Pause and reflect:
- What are some areas in which I am “not exactly what God wants me to be”? How have I been handling those areas?
- Do I see any examples of settling into denial in my life?
Step 2: Open your heart to God
What sorrow awaits you teachers of religious law and you Pharisees. Hypocrites! For you are so careful to clean the outside of the cup and the dish, but inside you are filthy-full of greed and self-indulgence! You blind Pharisee! First wash the inside of the cup and the dish, and then the outside will become clean, too.
Matthew 23:25-26 NLT
When I moved to Washington as a college student, I was carrying around a lot of guilt, pain, and insecurity that no one would have known about by looking at me on the outside. I was religious, but I was pretending, much like the religious teachers of Jesus’s day described in these verses.
I tried to protect myself by hiding what was in my heart. My guilt, pain, and insecurity made me feel worthless. I moved across the country because I didn’t feel wanted anywhere by anyone.
This pain felt like too much to handle, so I ignored it and became consumed with trying to prove I was worth something on the outside. I wanted people to like me, to think I was funny, and to think I was smart. I wanted to earn acceptance and approval by being impressive in every way.
I didn’t believe God would forgive my guilt, heal my heart, or help me feel secure, so I turned to self-indulgence to find the comfort I desired. My self-indulgence had two forms:
- When I was by myself, I indulged in pleasure-seeking of all kinds. From video games to sensuality to eating, everything I did was about making myself feel good.
- When I was around people, I indulged in self-pity. I thought that if people felt sorry for me, they would like me.
I’m so grateful that around that time, a friend invited me to church and asked me if I would like to study the Bible. The Bible taught me that God cared about what was inside me. He wanted me to face the truth of my guilt, pain, and insecurity so that he could heal my heart. He wanted me to pour out my heart in prayer. I was religious, but I had never done that.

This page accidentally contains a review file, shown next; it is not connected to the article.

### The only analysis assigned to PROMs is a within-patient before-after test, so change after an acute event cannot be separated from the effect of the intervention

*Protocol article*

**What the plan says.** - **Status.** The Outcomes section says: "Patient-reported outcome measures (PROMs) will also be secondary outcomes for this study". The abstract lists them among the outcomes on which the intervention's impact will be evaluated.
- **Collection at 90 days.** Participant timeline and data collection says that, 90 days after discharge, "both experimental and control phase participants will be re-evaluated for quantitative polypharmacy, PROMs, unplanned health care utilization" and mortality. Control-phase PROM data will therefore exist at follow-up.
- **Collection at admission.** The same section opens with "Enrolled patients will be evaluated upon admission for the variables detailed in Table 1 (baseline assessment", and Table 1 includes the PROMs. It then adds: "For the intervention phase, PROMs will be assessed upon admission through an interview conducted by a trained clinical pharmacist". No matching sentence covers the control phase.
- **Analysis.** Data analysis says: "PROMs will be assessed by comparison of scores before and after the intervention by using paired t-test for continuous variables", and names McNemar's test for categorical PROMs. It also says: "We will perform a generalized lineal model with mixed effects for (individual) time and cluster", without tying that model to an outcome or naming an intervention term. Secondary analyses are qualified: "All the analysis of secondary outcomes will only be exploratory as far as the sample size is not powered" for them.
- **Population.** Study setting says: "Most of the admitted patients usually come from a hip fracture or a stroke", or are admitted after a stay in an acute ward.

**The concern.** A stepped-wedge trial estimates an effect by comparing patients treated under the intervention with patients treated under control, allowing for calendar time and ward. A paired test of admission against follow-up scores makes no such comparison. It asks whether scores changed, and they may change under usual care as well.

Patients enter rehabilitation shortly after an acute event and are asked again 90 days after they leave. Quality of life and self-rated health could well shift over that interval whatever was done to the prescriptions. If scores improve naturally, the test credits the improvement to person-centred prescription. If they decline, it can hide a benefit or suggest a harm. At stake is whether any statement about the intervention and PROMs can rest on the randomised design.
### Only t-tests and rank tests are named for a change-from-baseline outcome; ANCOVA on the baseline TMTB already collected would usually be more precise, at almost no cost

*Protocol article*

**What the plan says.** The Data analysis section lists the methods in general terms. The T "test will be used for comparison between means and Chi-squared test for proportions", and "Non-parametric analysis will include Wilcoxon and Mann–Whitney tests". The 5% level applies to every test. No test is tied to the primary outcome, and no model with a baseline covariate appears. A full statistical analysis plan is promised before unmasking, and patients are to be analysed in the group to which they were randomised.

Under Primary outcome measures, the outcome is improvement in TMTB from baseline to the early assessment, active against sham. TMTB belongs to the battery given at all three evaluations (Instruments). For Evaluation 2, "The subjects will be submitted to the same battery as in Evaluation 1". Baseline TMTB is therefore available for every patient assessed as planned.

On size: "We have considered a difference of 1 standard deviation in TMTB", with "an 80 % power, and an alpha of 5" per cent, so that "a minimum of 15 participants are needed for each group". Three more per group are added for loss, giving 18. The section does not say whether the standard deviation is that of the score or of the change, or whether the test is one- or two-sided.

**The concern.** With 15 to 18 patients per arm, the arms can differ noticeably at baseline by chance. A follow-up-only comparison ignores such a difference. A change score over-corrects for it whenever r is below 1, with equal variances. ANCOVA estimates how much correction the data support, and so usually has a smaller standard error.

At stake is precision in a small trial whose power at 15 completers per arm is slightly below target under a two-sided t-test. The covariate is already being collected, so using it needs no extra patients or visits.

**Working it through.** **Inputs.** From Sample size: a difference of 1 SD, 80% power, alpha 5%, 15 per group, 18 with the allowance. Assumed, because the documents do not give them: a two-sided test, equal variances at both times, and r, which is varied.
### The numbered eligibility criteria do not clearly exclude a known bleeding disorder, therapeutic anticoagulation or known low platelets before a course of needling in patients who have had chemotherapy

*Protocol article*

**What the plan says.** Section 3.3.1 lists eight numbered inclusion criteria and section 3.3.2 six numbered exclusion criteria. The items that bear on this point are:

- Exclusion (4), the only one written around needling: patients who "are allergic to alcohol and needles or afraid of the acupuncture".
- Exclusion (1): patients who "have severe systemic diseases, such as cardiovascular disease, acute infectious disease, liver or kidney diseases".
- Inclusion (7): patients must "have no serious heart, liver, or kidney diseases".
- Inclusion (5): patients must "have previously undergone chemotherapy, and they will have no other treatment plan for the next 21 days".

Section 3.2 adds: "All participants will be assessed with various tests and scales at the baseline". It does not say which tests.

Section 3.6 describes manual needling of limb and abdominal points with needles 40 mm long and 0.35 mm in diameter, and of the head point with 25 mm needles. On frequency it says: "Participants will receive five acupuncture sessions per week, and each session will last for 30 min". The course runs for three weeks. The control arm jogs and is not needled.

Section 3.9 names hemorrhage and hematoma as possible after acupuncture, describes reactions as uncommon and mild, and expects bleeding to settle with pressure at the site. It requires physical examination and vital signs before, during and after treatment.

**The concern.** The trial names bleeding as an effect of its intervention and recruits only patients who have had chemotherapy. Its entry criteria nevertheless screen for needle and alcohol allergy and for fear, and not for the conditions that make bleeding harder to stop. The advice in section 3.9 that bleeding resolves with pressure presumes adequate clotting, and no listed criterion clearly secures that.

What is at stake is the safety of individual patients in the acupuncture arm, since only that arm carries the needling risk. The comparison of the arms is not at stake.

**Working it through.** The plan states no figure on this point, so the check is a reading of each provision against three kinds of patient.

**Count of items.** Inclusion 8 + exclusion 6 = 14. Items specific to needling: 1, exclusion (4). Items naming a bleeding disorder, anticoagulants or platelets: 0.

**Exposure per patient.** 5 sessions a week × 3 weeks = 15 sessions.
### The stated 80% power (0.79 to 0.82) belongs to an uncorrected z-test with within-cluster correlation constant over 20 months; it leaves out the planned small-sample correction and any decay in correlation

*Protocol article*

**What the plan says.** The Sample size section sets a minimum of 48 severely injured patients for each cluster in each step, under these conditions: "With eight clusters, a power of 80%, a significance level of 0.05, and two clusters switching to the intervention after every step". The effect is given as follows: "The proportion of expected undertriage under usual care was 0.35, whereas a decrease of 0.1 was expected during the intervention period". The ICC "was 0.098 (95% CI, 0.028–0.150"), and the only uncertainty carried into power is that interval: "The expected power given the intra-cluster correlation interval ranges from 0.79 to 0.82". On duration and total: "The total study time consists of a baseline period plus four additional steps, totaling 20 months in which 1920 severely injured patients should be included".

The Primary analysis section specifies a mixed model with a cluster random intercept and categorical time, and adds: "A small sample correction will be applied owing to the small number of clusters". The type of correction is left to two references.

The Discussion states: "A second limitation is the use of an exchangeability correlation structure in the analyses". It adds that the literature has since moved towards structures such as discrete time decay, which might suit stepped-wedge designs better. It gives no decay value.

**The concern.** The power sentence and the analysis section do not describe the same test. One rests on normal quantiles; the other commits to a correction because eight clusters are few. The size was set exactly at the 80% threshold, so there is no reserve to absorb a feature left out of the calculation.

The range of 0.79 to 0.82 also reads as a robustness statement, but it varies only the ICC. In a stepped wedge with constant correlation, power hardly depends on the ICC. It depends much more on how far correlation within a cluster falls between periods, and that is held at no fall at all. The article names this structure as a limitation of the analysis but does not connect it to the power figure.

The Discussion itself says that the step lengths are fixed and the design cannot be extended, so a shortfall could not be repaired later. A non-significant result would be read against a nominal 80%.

With the help of the Scriptures and spiritual friends, I started to tell God the truth. I told him that I felt worthless. I told him that I felt guilty. I told him that I felt hurt, and I expressed my need for forgiveness. For the first time in my life, I embraced the truth that I felt bad about the way I had treated my friends and family.
As I opened my heart, God showed me how to change. The Scriptures showed me a new path to full acceptance and forgiveness through Jesus’s sacrifice on the cross. God’s Word showed me how to build relationships without indulging in self-pity, and I felt free for the first time in my life.
This invitation to freedom is available to all of us, whether we are hearing about it for the first time or have been Christians for decades. All we have to do is open up our hearts. God doesn’t want a performance; he wants a relationship. As we open our hearts to him, our eyes will open too. We’ll be able to see the paths of change he opens up for us.
Step 3: Trust God enough to open your heart to other people
Have faith in Him in all circumstances, dear people. Open up your heart to Him; the True God shelters us in His arms.
Psalm 62:8 Voice
Opening my heart and sharing what’s inside is still scary, but this verse helps. It promises that “the True God shelters us in his arms.” As we open our hearts, God promises to be a shelter for us throughout the storms of life. He will always cover us with his unfailing love and blessings, and when we believe this, opening ourselves up to the people around us becomes less scary. It’s not that people won’t ever mistreat us, but we can trust God to respond to our vulnerability with love and protection. He will also help us have breakthroughs through our spiritual friendships:
As iron sharpens iron, so a friend sharpens a friend.
Proverbs 27:17 NLT
We need friends to sharpen our vision and help us see truths about ourselves more clearly, and it’s much easier to let people do this when we trust God to shelter us through the process.
One of the first times I learned this lesson was when I was dating my now-wife, Michele. As we got to know each other, she asked me about my life and where I was from. I shared that I had grown up in Florida and moved to Seattle for college because Seattle had always been my dream. I told her I had moved because I loved the mountains, the Seahawks (still do!), and the University of Washington.